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Climate

Four Of Britain’s Top Institutions Made Seriously Wrong Estimates On Net Zero Costs

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Over the weekend, the Sunday Telegraph reported that the Climate Change Committee has got its energy system modeling wrong.

The revelation was made by Sir Christopher Llewellyn Smith, the lead author of the recent Royal Society report on electricity storage, in remarks made at a seminar at Oxford. [emphasis, links added]

According to Sir Christopher, the Climate Change Committee’s estimates of the costs of Net Zero are fundamentally flawed because they have only modeled isolated years.

As he pointed out in the seminar, low-wind years can happen back to back, which means that the Climate Change Committee needs twice as much storage capacity as they thought. As a result, they have underestimated the costs.

However, the Sunday Telegraph didn’t mention that it’s not just the Climate Change Committee that has made this mistake.

In the same seminar, Sir Christopher pointed out that the National Infrastructure Commission has done the same thing, despite being warned of the problem of clusters of low-wind years.

So they too will have underestimated the costs:

The National Infrastructure Assessment…is also based on one year…they were told by the Met Office ‘you can get extreme events’…it’s not enough to look at one. They looked at one, so they got the answer wrong. The Met Office are really angry, because they told them ‘don’t do it’, but they did it.

I can also reveal that National Grid ESO, in its Future Energy Scenarios, has done the same thing.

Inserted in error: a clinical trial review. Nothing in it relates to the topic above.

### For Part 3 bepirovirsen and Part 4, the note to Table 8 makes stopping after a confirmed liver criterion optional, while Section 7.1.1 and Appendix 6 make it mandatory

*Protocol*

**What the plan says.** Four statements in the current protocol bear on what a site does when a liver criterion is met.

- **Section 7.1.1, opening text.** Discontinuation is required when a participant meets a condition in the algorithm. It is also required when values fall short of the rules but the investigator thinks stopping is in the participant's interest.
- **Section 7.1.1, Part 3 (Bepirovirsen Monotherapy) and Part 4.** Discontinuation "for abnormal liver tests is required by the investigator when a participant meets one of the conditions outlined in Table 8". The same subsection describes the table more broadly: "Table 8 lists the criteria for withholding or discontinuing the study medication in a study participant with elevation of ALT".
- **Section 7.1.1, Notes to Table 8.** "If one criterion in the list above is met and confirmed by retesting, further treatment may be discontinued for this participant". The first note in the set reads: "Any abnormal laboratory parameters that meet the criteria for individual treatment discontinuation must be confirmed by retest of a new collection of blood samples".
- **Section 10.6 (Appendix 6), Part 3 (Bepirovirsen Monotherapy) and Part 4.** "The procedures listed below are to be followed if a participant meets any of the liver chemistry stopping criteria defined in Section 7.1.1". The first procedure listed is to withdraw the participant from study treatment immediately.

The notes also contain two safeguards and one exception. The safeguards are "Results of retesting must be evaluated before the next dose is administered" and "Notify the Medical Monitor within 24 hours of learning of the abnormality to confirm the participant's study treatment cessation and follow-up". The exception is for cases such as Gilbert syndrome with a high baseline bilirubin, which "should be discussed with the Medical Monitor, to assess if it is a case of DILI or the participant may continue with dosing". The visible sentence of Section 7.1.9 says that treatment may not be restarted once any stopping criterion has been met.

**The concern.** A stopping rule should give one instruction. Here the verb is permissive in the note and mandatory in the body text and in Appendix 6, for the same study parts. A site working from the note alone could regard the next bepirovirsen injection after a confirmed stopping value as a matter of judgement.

I wrote to the NGESO team to ask how they did things, and was told that their models are prepared using weather conditions in 2013, which they describe as an “average year”.

They are starting to run tests against low-wind conditions (so-called ‘dunkelflautes’), but back-to-back wind droughts don’t seem to be on their radar yet:

The generation provided from renewables, as well as the demand profile, is typically based on an average weather year (2013).

For FES23, we also conducted an initial piece of analysis looking at abnormal weather conditions (resulting in abnormal supply and demand patterns), the results of which can be found in our FES23 publication under the title Dunkelflaute Period. We took a period of extreme weather, in this case between Jan-Feb 1985, and applied it to our Consumer Transformation scenario in 2050, to look at how the system would respond to a sustained period low renewable output…

We are planning on looking at abnormal supply and exceptional demand in more detail going forward as well as the effects of more extreme weather.

That means that they too will have underestimated the cost of Net Zero.

The Royal Society is to be congratulated for clarifying the problem. However, it turns out that their modeling is fundamentally flawed too.

That’s because, while they model 37 years of different wind speeds, they assume that electricity demand is always the same.

Sir Christopher has admitted that this is not correct, in a podcast broadcast last year. As he put it then:

And now I confess something that is a bit of a weakness in our report. We’ve got this model of one year of demand…based in the weather in 2018…We simply repeat that 37 times.

This is wrong because in 2050 it is imagined that we will all heat our homes with electric heat pumps.

Electricity demand will therefore be much higher in cold years than in mild ones, and if we have back-to-back cold years, we are going to need much more storage.

So, four well-funded national institutions have failed to model 2050 correctly, and all of them in ways that lowball the cost of Net Zero.

That’s a remarkable coincidence and one that should probably raise alarm bells about the extent of the rot in the British establishment.

Read more at NZW

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